Virtue Public And Private
June 9, 2011 by Bob Livingston
“A good moral character is the first essential in a man, and that the habits contracted at your age are generally indelible, and your conduct here may stamp your character through life. It is therefore highly important that you should endeavor not only to be learned but virtuous,” George Washington once said. Unfortunately, too many of the people we elect lack this essential.
Take the case of Representative Anthony Weiner (D-N.Y.). Weiner got caught sending racy photographs of himself to women through social media. When caught, Weiner sought to weave a web of lies and place the blame on others as he tried to cover up his actions.
Any rational, thinking person who watched Weiner destruct over the next couple of days knew from the get-go that he was lying. And it certainly wasn’t a stretch to think that if Weiner had sent one racy photograph to one woman, he had sent some to others.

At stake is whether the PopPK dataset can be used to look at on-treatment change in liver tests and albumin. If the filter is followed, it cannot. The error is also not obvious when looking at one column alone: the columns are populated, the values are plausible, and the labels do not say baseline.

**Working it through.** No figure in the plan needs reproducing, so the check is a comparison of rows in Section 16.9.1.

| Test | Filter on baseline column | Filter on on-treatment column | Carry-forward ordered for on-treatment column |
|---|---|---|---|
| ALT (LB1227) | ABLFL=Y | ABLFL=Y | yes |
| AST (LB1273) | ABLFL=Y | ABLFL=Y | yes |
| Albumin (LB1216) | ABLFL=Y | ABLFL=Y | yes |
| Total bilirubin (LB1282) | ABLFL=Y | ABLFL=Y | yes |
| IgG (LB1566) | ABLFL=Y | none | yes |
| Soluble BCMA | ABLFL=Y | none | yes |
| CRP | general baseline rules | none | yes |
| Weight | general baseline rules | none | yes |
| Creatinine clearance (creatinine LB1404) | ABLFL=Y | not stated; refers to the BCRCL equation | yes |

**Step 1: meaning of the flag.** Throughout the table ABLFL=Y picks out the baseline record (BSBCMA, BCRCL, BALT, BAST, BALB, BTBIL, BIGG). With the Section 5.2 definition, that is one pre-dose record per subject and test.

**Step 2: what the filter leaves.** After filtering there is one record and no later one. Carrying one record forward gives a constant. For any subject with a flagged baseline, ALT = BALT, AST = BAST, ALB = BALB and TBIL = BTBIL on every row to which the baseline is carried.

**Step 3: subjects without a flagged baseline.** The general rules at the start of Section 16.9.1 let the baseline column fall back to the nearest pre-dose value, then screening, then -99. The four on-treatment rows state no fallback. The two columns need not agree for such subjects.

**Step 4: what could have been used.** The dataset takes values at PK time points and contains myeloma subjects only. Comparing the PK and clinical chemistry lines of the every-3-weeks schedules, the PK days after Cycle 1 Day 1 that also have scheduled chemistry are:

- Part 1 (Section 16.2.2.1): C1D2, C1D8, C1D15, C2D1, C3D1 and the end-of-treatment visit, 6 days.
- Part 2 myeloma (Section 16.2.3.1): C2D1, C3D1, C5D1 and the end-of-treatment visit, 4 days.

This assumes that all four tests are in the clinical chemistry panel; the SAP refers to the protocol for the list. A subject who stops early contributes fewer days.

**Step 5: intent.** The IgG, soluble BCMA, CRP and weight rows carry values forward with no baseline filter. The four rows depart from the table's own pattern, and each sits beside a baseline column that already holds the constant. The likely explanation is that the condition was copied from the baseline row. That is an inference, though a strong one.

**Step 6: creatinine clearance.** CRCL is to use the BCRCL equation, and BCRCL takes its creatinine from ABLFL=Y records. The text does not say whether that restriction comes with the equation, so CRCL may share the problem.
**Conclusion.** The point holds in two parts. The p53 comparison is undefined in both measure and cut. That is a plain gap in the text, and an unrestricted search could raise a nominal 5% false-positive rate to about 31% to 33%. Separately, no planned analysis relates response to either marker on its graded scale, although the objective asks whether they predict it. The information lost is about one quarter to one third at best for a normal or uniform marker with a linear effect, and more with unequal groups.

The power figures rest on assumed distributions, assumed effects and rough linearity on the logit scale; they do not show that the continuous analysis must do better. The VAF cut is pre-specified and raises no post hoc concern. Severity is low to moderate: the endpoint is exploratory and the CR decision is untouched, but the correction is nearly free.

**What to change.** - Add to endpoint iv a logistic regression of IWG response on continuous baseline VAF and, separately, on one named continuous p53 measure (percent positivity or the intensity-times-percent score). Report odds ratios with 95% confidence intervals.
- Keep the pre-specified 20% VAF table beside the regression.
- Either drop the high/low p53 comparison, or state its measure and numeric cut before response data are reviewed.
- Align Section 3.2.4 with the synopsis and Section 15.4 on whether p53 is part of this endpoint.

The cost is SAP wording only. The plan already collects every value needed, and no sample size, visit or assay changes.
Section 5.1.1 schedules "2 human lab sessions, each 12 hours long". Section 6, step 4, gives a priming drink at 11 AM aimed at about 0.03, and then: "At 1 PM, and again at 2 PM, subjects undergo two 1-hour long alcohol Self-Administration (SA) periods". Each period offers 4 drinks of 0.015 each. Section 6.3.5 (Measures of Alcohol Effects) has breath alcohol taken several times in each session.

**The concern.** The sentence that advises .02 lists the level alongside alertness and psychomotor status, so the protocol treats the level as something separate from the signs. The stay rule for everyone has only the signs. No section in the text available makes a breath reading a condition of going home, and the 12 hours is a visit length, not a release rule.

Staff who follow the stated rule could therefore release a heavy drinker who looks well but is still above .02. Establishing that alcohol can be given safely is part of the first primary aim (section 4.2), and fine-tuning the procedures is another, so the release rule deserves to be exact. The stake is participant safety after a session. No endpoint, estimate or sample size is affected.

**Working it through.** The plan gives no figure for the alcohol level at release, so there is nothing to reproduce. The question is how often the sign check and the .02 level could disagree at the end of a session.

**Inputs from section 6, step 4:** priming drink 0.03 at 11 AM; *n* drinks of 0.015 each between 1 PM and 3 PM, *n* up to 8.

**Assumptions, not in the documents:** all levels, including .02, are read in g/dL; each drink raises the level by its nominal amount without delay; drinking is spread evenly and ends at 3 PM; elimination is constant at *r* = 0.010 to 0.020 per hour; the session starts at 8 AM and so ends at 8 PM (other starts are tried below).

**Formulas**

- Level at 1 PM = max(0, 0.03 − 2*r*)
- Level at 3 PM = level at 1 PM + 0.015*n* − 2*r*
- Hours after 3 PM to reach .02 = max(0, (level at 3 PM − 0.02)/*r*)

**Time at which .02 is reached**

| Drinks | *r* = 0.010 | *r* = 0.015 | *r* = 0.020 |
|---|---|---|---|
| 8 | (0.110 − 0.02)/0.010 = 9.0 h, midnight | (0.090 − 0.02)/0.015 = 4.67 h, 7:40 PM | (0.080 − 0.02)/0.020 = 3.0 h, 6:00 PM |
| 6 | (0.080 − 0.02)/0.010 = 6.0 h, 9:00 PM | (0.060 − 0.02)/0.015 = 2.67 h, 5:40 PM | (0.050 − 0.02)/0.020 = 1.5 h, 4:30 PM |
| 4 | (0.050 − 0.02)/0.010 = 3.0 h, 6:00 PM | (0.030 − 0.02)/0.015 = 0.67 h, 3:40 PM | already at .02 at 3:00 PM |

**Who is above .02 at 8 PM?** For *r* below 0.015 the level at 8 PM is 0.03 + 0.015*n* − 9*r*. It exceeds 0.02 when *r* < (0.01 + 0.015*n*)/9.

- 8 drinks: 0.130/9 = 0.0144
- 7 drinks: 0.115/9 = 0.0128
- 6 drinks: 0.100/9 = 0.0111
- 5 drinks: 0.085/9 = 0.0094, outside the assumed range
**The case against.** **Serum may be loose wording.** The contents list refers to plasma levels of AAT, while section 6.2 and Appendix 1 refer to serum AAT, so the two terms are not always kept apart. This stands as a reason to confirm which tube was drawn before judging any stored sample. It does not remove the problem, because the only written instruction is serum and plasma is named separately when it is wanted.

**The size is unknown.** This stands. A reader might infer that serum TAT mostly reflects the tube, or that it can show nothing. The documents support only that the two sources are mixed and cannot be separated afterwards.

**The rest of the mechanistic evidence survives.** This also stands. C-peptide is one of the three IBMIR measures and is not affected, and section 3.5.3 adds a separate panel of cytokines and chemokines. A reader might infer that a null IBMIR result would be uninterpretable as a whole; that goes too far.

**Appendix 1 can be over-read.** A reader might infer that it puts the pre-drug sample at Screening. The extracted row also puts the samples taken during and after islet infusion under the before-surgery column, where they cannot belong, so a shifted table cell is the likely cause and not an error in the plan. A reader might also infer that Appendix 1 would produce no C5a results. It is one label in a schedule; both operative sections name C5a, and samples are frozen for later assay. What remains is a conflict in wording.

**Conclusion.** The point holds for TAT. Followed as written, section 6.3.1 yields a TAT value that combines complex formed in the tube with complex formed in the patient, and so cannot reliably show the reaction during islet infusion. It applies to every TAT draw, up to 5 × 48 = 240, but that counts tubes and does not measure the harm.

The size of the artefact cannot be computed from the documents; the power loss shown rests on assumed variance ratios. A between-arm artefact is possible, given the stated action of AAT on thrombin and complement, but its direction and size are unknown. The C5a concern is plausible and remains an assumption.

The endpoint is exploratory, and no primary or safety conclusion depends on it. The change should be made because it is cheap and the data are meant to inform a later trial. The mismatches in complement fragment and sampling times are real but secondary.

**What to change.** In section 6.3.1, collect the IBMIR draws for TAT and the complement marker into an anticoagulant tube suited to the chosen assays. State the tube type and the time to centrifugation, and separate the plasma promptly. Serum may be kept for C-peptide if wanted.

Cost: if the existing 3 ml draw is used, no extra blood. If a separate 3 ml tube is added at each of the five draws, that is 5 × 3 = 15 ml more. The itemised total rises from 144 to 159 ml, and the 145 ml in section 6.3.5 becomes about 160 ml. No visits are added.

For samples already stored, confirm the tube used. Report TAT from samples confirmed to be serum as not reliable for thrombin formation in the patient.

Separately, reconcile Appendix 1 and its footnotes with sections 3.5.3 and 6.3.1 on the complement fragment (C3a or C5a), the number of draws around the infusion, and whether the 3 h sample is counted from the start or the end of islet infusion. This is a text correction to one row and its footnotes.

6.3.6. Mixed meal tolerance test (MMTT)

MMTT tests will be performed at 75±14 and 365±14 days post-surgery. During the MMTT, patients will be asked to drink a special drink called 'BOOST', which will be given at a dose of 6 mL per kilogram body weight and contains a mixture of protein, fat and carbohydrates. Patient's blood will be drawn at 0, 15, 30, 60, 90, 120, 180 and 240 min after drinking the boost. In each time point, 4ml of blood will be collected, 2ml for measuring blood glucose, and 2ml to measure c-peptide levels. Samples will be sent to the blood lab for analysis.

Weiner finally came clean and is now trying to save his political career. But we now know Weiner lacks the first essential in a man.
Weiner is just the latest in a long line of morally bankrupt politicians to be exposed — or expose himself. Such transgressions know no party affiliation. And they are a representation of the society in which we now live.
We are now a people who have rejected God: the basis for a good, moral character. We live in a world filled with selfish pleasure-seekers desiring instant gratification. It is a recipe for our destruction.
In a letter to Mercy Warren in 1776, John Adams wrote: “Public virtue cannot exist in a nation without private, and public virtue is the only foundation of republics. There must be a positive passion for the public good, the public interest, honour, power and glory, established in the minds of the people, or there can be no republican government, nor any real liberty: and this public passion must be superiour to all private passions.”
We must elect people who demonstrate public virtue. To do so, we must first be virtuous ourselves. Only then can we recognize it when we see it.